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Vaccine passport: Business owners react to first day of new bylaw

·2 min read
Vaccine passport signage at YYC Cycle Spin Studio in northwest Calgary.  (Mike Symington/CBC - image credit)
Vaccine passport signage at YYC Cycle Spin Studio in northwest Calgary. (Mike Symington/CBC - image credit)

Calgary's new bylaw, which brings in mandatory vaccine passports for many types of businesses, came into effect Thursday.

Businesses that do not comply with the bylaw risk being fined $500.

Without Papers Pizza — a restaurant in the city's southeast — posted a note on their Instagram late Wednesday that said they will not comply with the bylaw.

"We accept all, may they be vaccinated or unvaccinated, as being equal in their humanity and afforded the same dignity and equity as such," the post said.

The restaurant's Instagram post prompted more than 1,500 comments by Thursday evening, many expressing disappointment at the business's stance, while others congratulated them.

Failure to comply with the new rules by presenting an immunization record or a negative COVID-19 test taken within 72 hours (or a vaccine medical exemption letter) when entering applicable businesses could result in a $500 fine. Businesses that let in people without the required papers could also be fined.

"We are aware of a small number of businesses who have stated their intent not to comply with the city bylaw," a City of Calgary spokesperson said in an emailed statement.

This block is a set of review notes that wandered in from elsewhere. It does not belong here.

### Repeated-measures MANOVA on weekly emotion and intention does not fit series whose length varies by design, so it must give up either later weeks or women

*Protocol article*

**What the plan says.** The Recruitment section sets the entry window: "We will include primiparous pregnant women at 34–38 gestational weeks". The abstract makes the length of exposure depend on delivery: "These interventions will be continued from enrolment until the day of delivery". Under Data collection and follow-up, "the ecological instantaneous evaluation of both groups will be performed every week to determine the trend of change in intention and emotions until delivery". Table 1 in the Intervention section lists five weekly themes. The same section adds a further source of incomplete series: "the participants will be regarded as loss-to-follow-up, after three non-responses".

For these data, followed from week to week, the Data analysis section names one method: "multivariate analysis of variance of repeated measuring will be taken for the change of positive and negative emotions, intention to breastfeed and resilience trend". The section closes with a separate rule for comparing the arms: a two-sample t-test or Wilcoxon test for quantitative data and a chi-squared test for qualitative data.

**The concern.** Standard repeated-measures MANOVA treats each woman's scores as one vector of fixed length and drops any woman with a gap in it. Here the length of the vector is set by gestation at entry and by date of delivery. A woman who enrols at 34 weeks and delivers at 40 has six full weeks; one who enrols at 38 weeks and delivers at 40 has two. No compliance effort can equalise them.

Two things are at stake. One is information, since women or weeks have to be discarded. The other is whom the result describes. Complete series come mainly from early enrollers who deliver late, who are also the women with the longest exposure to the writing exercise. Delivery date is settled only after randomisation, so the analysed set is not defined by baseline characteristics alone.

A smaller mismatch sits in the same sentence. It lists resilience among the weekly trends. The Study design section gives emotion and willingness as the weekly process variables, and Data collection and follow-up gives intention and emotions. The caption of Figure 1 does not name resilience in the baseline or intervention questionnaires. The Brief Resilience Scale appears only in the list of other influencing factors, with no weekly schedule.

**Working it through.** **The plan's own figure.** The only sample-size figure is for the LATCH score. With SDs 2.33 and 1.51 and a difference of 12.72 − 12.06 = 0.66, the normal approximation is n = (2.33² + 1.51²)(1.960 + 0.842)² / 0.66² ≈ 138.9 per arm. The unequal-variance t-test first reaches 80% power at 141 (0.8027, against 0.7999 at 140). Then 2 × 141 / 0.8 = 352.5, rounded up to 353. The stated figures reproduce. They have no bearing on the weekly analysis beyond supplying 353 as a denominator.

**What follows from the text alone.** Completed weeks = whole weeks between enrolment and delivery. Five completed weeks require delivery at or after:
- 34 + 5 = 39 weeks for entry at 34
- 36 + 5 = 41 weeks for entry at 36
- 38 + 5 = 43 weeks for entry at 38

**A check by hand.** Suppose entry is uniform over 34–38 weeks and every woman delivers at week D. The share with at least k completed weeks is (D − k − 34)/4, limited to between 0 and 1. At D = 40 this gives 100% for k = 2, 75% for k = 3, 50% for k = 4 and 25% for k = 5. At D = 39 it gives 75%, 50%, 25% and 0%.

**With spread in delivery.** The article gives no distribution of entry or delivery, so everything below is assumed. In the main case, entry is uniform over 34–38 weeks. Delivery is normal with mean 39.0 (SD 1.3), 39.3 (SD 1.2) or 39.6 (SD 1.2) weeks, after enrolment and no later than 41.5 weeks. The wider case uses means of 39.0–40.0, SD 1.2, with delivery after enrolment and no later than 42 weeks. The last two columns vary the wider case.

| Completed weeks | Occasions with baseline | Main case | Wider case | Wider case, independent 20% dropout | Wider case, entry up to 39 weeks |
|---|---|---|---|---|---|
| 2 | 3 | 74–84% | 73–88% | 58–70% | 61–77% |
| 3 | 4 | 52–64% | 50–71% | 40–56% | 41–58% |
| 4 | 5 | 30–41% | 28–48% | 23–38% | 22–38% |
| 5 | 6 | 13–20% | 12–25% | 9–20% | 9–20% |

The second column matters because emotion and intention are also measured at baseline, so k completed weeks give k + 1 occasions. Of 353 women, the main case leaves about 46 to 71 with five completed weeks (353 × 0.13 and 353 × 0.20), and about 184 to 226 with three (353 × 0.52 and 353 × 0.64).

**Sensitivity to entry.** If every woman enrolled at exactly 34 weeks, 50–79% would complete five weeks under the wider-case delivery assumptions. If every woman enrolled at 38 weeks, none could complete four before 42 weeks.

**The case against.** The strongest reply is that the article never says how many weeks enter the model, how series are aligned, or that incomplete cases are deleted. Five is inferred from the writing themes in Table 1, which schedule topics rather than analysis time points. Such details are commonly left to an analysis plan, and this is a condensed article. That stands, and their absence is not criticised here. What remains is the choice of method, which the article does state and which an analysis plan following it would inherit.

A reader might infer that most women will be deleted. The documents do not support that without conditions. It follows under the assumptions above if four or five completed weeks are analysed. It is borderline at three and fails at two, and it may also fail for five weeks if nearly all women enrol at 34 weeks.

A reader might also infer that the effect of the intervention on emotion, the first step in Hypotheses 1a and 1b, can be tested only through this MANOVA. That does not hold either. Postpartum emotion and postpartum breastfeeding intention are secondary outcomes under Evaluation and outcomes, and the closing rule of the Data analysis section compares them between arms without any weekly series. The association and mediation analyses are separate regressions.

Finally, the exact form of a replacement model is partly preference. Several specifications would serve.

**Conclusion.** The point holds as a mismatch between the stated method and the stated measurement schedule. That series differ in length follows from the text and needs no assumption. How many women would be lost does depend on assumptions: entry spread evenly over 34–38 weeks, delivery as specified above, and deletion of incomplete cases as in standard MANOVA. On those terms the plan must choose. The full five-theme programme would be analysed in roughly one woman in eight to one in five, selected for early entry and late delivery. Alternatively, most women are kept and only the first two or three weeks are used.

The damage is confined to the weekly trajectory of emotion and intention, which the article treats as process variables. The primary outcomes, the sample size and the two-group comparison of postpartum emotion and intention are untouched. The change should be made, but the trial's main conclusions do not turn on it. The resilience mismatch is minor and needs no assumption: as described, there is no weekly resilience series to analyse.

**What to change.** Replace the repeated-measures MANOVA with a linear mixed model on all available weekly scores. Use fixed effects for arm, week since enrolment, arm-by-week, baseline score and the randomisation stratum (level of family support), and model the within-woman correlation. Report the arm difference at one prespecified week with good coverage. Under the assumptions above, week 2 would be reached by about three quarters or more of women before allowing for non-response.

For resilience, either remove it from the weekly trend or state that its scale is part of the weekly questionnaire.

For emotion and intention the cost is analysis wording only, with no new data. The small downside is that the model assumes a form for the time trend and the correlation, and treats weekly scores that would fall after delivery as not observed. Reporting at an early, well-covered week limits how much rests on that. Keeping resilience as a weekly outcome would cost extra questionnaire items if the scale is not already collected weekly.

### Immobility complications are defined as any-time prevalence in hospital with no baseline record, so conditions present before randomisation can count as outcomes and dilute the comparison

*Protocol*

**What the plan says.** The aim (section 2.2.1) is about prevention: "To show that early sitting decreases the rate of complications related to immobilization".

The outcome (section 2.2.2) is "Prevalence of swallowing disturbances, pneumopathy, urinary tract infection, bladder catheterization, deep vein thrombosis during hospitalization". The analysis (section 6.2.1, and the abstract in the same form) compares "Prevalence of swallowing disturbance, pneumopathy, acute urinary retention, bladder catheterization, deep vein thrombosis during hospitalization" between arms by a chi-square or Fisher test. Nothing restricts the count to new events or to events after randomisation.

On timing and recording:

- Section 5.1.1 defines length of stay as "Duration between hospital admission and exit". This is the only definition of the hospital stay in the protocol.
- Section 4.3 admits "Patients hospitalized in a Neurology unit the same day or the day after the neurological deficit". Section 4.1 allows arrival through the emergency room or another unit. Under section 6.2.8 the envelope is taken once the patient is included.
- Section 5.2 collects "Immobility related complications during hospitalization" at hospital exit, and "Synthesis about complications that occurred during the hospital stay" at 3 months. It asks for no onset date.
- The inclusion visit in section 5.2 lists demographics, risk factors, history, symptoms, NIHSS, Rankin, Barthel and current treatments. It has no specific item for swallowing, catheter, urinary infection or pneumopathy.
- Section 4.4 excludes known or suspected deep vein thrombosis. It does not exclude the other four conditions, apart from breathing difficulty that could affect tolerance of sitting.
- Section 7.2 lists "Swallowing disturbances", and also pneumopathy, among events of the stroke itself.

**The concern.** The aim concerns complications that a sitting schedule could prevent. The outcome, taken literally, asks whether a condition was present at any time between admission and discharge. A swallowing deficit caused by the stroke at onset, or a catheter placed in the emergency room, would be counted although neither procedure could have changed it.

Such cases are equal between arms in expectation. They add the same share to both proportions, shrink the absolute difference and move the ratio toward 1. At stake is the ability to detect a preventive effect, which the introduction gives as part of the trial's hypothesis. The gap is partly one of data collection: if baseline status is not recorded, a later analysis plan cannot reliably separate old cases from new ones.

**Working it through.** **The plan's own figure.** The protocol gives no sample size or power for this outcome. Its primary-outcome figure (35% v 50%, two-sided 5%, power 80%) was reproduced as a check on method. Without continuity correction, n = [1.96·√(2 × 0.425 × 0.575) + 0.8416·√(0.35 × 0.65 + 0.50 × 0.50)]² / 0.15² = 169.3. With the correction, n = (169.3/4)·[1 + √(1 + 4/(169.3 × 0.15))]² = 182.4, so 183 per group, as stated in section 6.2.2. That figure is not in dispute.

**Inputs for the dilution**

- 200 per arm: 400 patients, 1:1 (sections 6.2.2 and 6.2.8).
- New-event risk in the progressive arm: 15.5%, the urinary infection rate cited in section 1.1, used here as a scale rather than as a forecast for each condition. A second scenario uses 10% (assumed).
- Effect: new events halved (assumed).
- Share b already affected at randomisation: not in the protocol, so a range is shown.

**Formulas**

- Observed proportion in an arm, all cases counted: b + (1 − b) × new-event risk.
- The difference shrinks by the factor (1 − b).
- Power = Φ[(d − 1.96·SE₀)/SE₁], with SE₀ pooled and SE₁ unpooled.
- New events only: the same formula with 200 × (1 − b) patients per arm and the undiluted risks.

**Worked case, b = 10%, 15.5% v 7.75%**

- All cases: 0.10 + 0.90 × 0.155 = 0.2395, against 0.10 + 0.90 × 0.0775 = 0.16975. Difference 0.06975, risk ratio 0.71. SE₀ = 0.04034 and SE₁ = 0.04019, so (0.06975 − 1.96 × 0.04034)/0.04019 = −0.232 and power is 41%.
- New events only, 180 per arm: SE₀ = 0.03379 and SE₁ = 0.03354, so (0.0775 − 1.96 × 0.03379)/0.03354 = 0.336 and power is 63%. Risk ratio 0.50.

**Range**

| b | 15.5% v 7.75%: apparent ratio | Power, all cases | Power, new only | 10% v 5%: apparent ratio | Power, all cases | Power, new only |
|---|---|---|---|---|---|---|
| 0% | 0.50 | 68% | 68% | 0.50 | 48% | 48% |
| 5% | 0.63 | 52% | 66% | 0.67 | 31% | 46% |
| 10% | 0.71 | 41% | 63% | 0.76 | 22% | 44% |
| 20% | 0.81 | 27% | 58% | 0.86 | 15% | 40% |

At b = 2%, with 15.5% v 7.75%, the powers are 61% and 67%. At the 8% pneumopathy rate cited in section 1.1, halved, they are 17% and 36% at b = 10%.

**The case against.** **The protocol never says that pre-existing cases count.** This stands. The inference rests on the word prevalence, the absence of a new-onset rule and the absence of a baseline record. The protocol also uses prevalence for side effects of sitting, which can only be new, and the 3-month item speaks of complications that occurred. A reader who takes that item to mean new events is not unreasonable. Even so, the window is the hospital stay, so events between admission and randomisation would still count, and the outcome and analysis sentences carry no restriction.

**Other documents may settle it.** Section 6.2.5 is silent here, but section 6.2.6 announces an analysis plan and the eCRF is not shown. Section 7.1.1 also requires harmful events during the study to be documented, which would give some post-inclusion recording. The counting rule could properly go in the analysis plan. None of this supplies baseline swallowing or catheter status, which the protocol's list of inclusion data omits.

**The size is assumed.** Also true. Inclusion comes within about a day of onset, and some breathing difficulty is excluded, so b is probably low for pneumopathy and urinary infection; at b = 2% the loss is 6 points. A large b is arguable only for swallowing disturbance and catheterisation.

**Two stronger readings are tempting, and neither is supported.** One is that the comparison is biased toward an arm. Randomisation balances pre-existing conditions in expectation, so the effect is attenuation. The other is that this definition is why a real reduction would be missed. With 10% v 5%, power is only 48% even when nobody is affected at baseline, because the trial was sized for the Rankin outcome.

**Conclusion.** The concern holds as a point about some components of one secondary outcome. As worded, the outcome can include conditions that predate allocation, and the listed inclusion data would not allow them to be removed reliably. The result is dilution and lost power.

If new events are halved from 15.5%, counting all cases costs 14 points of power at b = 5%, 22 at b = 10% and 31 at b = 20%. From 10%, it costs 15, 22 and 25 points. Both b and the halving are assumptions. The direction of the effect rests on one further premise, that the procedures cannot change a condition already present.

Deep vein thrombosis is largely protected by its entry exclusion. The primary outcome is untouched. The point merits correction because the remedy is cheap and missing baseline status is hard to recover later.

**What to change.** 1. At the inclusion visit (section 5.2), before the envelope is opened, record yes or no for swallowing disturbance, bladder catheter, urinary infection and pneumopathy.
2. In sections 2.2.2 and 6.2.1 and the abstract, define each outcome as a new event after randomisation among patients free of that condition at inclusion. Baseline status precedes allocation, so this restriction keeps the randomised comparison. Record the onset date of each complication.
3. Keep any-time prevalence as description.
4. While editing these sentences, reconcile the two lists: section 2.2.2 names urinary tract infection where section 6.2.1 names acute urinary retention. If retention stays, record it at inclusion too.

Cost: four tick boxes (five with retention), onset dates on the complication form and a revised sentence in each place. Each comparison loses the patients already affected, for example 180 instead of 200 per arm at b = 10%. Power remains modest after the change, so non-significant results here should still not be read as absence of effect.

"We are monitoring compliance of these establishments and our bylaw is clear on the actions we can take. We expect all businesses in-scope to check for either proof of vaccination, a valid medical exemption or a recent negative COVID-19 test."

Some people are relieved about the new rules.

"Honestly, I'm very happy about it. I think it's been a really positive experience here at the studio," said Marcella Retzlaff, an employee at YYC Cycle Spin Studio in northwest Calgary.

"Everyone who has come in has been really happy, she said.

Mike Symington/CBC
Mike Symington/CBC

Calgarians react

Calgarian Haithem Dali says as a business patron, he wants to feel comfortable when he goes to a restaurant, and the new bylaw will help him feel safe.

"Every business right now is worried about their business, they don't want to shut down anymore ... I think it's the best way right now," he said.

"I know a lot people working as servers or cashiers who are getting a lot of flack from customers," said Jason Droboth, another business patron.

He thinks there should be more direction for employees on how to check and implement the documentation.

A city spokesperson said they will be working with businesses to educate them so they fully understand the expectations under the bylaw.

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